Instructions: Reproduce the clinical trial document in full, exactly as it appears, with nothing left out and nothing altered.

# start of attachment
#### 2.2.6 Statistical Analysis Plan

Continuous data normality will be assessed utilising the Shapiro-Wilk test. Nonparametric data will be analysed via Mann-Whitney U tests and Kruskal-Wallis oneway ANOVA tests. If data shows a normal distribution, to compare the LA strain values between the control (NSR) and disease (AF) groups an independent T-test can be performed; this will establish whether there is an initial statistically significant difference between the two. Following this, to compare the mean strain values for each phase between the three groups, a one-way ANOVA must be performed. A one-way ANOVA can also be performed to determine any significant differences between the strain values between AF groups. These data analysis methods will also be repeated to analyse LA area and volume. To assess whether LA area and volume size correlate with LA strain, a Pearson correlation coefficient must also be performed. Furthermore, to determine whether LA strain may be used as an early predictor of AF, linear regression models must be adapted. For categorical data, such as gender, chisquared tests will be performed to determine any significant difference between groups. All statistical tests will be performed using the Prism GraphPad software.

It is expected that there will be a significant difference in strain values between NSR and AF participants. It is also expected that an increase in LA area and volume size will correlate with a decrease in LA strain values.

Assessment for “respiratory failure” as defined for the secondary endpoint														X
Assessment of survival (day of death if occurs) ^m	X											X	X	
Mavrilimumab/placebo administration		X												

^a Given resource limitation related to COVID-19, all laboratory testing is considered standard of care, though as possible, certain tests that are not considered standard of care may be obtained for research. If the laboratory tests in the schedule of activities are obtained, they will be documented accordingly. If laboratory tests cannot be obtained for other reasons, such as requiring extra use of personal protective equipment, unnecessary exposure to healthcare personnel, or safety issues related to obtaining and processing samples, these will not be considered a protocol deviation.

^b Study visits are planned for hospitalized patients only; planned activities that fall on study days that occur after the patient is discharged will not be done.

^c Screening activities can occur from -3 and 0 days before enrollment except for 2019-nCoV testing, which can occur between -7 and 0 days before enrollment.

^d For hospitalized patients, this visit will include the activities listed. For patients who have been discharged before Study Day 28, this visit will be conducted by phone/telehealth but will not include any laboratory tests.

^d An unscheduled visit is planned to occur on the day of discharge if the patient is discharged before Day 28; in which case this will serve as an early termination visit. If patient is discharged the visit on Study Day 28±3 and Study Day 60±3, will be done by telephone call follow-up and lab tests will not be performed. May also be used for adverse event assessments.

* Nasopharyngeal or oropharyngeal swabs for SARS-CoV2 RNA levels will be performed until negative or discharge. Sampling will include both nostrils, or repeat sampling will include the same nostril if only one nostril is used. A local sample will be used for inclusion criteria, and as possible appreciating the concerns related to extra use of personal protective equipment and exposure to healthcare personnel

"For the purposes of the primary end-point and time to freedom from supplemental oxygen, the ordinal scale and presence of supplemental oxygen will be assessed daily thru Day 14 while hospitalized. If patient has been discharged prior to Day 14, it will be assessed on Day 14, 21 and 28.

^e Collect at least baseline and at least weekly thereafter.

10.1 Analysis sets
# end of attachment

#### 2.2.6 Statistical Analysis Plan

Continuous data normality will be assessed utilising the Shapiro-Wilk test. Nonparametric data will be analysed via Mann-Whitney U tests and Kruskal-Wallis oneway ANOVA tests. If data shows a normal distribution, to compare the LA strain values between the control (NSR) and disease (AF) groups an independent T-test can be performed; this will establish whether there is an initial statistically significant difference between the two. Following this, to compare the mean strain values for each phase between the three groups, a one-way ANOVA must be performed. A one-way ANOVA can also be performed to determine any significant differences between the strain values between AF groups. These data analysis methods will also be repeated to analyse LA area and volume. To assess whether LA area and volume size correlate with LA strain, a Pearson correlation coefficient must also be performed. Furthermore, to determine whether LA strain may be used as an early predictor of AF, linear regression models must be adapted. For categorical data, such as gender, chisquared tests will be performed to determine any significant difference between groups. All statistical tests will be performed using the Prism GraphPad software.

It is expected that there will be a significant difference in strain values between NSR and AF participants. It is also expected that an increase in LA area and volume size will correlate with a decrease in LA strain values.

Assessment for “respiratory failure” as defined for the secondary endpoint														X
Assessment of survival (day of death if occurs) ^m	X											X	X	
Mavrilimumab/placebo administration		X												

^a Given resource limitation related to COVID-19, all laboratory testing is considered standard of care, though as possible, certain tests that are not considered standard of care may be obtained for research. If the laboratory tests in the schedule of activities are obtained, they will be documented accordingly. If laboratory tests cannot be obtained for other reasons, such as requiring extra use of personal protective equipment, unnecessary exposure to healthcare personnel, or safety issues related to obtaining and processing samples, these will not be considered a protocol deviation.

^b Study visits are planned for hospitalized patients only; planned activities that fall on study days that occur after the patient is discharged will not be done.

^c Screening activities can occur from -3 and 0 days before enrollment except for 2019-nCoV testing, which can occur between -7 and 0 days before enrollment.

^d For hospitalized patients, this visit will include the activities listed. For patients who have been discharged before Study Day 28, this visit will be conducted by phone/telehealth but will not include any laboratory tests.

^d An unscheduled visit is planned to occur on the day of discharge if the patient is discharged before Day 28; in which case this will serve as an early termination visit. If patient is discharged the visit on Study Day 28±3 and Study Day 60±3, will be done by telephone call follow-up and lab tests will not be performed. May also be used for adverse event assessments.

* Nasopharyngeal or oropharyngeal swabs for SARS-CoV2 RNA levels will be performed until negative or discharge. Sampling will include both nostrils, or repeat sampling will include the same nostril if only one nostril is used. A local sample will be used for inclusion criteria, and as possible appreciating the concerns related to extra use of personal protective equipment and exposure to healthcare personnel

"For the purposes of the primary end-point and time to freedom from supplemental oxygen, the ordinal scale and presence of supplemental oxygen will be assessed daily thru Day 14 while hospitalized. If patient has been discharged prior to Day 14, it will be assessed on Day 14, 21 and 28.

^e Collect at least baseline and at least weekly thereafter.

10.1 Analysis sets